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View Full Version : Python subprocess.Popen Permissions?



ngrieb
December 18th, 2010, 01:07 AM
I recently wrote a python applet that uses a subprocess pipe to open some long running background processes. When I run the applet from the home directory from the terminal and in a windowed mode everything seems fine..everything works well, but when I run the actual applet from the /opt/ directory it seems that the applet fails to open the subprocesses.

So the question is does the subprocess.Popen routine fail due to some sort of permissions error? For instance if I try and move the applet to a different directory...say /usr/share/ will it help? or is it better to simply install it in a home directory? Or do these subprocesses need to be somehow contained within the python applet file as well somehow (right now I am calling separate python files)?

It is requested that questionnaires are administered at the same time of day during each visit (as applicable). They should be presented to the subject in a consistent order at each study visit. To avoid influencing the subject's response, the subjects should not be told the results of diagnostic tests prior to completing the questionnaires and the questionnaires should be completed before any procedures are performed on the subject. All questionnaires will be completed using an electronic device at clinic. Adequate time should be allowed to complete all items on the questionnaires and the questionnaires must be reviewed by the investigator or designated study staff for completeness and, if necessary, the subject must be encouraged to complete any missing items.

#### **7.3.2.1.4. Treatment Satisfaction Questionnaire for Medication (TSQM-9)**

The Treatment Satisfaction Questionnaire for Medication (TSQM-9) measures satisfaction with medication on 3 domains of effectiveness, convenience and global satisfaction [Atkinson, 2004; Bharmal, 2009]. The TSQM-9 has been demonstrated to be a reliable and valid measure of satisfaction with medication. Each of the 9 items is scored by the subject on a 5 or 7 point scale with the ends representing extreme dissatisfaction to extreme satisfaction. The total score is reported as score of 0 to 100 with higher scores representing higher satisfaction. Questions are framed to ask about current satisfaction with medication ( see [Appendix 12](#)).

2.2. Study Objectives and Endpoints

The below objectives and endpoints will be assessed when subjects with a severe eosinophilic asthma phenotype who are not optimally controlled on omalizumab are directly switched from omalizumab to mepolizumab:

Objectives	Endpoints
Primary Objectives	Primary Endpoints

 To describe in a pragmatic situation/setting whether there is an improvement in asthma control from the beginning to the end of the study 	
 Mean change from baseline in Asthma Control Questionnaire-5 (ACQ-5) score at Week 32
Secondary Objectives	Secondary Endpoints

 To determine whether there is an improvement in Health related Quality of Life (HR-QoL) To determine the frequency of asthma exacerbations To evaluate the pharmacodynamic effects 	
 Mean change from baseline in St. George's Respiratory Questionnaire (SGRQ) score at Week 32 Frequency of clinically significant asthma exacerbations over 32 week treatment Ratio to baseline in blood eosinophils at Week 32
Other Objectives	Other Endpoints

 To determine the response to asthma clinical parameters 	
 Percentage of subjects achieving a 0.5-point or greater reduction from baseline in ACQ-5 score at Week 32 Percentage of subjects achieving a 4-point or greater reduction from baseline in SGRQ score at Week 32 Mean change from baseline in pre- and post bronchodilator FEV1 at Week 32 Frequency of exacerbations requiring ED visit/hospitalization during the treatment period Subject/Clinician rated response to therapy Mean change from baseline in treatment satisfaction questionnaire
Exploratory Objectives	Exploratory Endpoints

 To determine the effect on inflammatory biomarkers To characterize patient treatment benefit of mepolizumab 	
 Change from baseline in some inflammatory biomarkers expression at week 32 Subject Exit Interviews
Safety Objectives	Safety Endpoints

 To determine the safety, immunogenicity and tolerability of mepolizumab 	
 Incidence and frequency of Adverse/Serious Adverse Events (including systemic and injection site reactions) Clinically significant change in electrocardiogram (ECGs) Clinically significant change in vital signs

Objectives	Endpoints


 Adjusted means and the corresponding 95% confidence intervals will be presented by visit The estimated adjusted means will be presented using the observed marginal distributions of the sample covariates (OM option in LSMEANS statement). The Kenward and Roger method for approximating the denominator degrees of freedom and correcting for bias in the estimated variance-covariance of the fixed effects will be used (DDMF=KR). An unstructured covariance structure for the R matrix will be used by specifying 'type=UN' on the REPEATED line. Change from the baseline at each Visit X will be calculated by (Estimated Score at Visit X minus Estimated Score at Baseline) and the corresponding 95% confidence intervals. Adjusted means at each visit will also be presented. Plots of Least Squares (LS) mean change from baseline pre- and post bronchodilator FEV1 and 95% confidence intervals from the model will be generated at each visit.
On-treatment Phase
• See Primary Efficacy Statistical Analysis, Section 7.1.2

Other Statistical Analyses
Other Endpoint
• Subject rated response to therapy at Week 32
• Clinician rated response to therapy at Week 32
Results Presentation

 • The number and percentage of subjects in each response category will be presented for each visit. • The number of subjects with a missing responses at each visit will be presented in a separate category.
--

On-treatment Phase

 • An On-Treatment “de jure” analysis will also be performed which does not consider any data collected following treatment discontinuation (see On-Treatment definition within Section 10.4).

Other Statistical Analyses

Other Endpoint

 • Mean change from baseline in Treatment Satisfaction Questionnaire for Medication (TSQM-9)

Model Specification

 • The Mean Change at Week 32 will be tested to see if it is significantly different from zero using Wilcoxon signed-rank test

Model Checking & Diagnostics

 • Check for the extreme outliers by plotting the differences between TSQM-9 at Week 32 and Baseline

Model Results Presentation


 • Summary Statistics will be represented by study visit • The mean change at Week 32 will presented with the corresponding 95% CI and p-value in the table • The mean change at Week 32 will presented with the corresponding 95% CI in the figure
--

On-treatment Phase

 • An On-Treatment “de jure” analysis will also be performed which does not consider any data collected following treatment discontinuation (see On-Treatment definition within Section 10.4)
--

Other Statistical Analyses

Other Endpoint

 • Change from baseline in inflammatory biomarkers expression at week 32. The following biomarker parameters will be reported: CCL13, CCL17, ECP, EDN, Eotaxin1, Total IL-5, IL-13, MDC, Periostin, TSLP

Thanks.

The Cog
January 3rd, 2011, 06:24 PM
Moved to programming talk. It shouldn't get buried so quickly there.

ngrieb
January 11th, 2011, 06:00 PM
Still nothing? Does everyone develop applets in C++ or something?

The applets work fine when running from the terminal in a windowed mode. Why do they fail when running under bonobo? Is there some python permission that is causing this?

Another thing that is really bothering me is that the server files for the two applets are the same...only the names and paths to the applets have been changed. One of them will show up on the panel, but doesn't call child processes, and the other fails to load altogether. I am so confused. :confused:

ngrieb
February 2nd, 2011, 07:04 PM
Should I post the code for one or both? Is there anyone else out there that is trying to develop apps in pygtk? I really want these applets working because although there are good desklets, they either get in the way of or covered by open windows.

Zugzwang
February 2nd, 2011, 07:09 PM
Ok, here's one idea: Instead of using absolute directories for calling a python script using the subprocess module from another python script, use sys.path[0] to find out where your script resides and concatenate the name of the other script you want to call to it (e.g., "/outerScript.py"). Does this help? I assume that you did check whether all of your scripts have the executable bit set for the user?